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Inflammasomes have recently been identified to be critical and potent inducers of inflammation that when overactive may be targeted therapeutically in inflammatory diseases. Inflammasomes are multiprotein signalling complexes that control the maturation and release of pro-inflammatory cytokines in response to numerous exogenous, endogenous and pathogenic danger signals (figure 1).1 They mediate host responses, particularly interleukin (IL)-1β release and neutrophilic inflammatory responses, which are essential for protection against infection. However, recent evidence demonstrates that excessive inflammasome activation is a feature of numerous inflammatory diseases including COPD, neutrophilic asthma, idiopathic pulmonary fibrosis, cystic fibrosis, acute respiratory distress syndrome (ARDS) and respiratory infections (table in figure 1). Infections are the most widely recognised activators of inflammasomes; however, this field has recently been reviewed extensively and is beyond the scope of this article. Their roles in ARDS and potential for therapeutic targeting are well established.2 It is now emerging that inflammasomes are likely involved in the pathogenesis of COPD and asthma, and further investigation is urgently needed.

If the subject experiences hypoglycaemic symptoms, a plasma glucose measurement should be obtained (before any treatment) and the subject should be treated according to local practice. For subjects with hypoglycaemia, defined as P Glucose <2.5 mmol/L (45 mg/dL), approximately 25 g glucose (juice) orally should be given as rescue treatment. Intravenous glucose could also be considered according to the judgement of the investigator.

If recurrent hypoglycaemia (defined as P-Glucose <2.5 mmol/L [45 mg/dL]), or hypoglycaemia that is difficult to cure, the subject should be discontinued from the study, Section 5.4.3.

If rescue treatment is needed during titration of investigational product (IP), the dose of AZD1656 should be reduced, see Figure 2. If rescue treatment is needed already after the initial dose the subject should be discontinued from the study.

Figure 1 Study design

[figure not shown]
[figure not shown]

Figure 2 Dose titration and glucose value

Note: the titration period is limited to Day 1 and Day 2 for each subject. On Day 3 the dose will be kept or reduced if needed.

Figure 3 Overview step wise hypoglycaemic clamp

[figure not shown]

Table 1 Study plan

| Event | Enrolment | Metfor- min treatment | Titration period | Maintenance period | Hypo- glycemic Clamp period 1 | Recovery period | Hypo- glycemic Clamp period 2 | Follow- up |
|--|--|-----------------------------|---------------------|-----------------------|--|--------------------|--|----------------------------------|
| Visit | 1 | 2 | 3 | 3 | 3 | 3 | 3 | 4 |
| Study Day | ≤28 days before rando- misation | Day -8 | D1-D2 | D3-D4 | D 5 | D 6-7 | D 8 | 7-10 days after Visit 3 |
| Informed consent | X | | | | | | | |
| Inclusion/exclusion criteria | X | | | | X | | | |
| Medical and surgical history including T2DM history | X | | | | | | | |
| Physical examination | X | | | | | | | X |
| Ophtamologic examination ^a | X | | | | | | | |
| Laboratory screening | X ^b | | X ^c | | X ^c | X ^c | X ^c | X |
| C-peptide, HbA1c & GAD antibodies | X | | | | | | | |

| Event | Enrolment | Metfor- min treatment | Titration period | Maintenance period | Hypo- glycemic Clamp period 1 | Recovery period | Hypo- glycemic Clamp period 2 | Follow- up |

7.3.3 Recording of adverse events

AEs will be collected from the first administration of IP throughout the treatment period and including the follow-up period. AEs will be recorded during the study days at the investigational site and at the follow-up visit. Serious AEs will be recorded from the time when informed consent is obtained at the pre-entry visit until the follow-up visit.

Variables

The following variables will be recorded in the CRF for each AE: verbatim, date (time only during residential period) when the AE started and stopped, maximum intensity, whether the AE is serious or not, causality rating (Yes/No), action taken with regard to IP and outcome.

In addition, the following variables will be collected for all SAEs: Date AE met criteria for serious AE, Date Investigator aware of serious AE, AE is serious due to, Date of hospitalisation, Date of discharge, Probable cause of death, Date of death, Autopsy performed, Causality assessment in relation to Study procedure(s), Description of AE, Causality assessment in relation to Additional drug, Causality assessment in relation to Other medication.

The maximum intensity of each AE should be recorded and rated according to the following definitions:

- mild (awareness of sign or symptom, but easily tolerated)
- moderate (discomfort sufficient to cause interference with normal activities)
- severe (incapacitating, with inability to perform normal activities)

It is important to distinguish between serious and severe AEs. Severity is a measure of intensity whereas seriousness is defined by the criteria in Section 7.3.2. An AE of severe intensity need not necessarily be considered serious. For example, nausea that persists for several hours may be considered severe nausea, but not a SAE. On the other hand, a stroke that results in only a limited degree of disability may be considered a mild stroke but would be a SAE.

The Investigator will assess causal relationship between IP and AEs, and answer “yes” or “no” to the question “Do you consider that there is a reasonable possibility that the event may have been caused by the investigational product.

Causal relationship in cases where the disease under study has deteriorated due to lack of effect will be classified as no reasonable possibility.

To date, five main inflammasomes have been identified; NLRP1, NLRC4, RIG-I, AIM2 and NLRP3. They interact with other proteins termed the adaptor protein apoptosis-associated speck-like containing a caspase recruitment domain (ASC) and pro-caspase-1 to form distinct inflammasome complexes (figure 1). The expression, complex formation and activation of inflammasomes are initiated by danger signals that are activated by bacterial components (pathogen-associated molecular patterns (PAMPs)) and/or host-derived factors (damage-associated molecular patterns (DAMPs)) that are released during infection, injury, inflammation or stress. Inflammasome activation initiates a cascade of events that result in the recruitment and cleavage of pro-caspase-1 into active caspase-1 molecules that then mediate the cleavage of pro-IL-1β into its active form, IL-1β, within the activated cell. Cleavage of pro-IL-18 into active IL-18 also occurs. Caspase-1 also triggers an uncontrolled form of cell death known as pyroptosis, which results in the release of pro-inflammatory mediators and other cellular contents into the extracellular environment, further inducing inflammatory responses. Therefore, activation of the inflammasome is crucial for the induction of caspase-1-dependent processing, maturation and secretion of IL-1β. This highlights a key role for the inflammasome in IL-1β-mediated immune responses (figure 1).1 There are also non-inflammasome-mediated mechanisms that activate and modify IL-1β and IL-18 responses including caspase-8 and granzyme B, and numerous serine proteases and tryptases. However, a discussion of these is outside the scope of this review.